Philip E. Ross
December 13, 2019
Originally posted on
You could cram a lot more energy in a lithium-ion battery anode if you replaced the graphite in the anode with silicon. Silicon has about 10 times as much storage capacity.
But silicon bloats during charging, and that can break a battery’s innards. Graphite hardly swells at all because during charging it slips incoming lithium ions between its one-atom-thick layers. That process, called intercalation, involves no chemical change whatever. But it’s different with silicon: Silicon and lithium combine to form lithium silicide, a bulky alloy.
A lot of companies are trying to sidestep the problem by fine-tuning the microstructure of silicon sheets or particles, typically by building things from the bottom up. We’ve written about a few of them, including Sila Nanotechnologies, Enovix, and XNRGI.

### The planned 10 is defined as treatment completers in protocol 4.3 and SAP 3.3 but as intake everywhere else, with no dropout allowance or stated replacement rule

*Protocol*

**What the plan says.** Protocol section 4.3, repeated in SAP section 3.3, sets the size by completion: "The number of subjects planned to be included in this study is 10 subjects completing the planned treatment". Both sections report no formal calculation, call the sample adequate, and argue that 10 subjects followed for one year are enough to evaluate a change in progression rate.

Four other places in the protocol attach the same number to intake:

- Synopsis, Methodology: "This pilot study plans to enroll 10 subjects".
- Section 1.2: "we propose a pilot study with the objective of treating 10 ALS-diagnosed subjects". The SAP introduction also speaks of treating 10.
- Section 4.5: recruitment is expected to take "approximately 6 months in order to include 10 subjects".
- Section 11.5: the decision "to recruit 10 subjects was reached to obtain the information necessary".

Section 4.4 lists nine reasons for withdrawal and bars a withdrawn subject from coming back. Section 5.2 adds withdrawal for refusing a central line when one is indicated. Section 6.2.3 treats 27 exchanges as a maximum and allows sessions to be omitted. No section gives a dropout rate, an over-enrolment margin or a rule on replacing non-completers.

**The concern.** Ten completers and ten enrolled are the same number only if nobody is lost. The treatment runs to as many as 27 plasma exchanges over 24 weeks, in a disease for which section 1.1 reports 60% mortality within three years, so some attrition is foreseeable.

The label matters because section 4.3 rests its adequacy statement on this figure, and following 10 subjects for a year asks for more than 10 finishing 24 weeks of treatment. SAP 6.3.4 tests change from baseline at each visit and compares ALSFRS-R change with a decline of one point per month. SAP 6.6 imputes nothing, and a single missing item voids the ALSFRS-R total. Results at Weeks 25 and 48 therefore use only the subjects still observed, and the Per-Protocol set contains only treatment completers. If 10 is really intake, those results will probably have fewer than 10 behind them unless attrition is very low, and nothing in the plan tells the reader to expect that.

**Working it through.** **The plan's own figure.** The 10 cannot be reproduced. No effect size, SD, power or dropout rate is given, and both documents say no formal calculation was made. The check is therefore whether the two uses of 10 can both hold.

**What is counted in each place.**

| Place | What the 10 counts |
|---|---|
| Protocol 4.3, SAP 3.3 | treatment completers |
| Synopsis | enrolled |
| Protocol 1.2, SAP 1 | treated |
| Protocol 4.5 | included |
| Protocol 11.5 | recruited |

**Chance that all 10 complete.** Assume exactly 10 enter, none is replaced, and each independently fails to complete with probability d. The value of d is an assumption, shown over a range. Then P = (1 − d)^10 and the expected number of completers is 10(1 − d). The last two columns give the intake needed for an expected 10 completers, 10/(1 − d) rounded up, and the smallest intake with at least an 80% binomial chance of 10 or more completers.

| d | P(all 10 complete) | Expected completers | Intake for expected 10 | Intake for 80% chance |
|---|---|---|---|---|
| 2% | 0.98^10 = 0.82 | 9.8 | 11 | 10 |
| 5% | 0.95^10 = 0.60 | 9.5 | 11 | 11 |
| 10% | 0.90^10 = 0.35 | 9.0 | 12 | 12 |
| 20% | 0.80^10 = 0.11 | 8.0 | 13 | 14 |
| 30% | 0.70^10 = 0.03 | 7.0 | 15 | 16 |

Now comes Advano, a startup in New Orleans, that champions a top-down approach. The point is to produce silicon particles that are perhaps not so fine-tuned, but still good enough, and to produce the little dots in huge quantities.
“We start with bulk material and reduce the size; it’s like grinding, and it’s infinitely scalable,” says Alexander L. Girau, the founder of Advano, which is just emerging from stealth mode. “True, you get a wide distribution of sizes; it’s not as controllable as a bottom-up process, where you start with a gas or liquid and then make it self-assemble. Again, that would be a beautiful, finely tuned material. But how the hell do you scale?”
(Read the full article on IEEE Spectrum)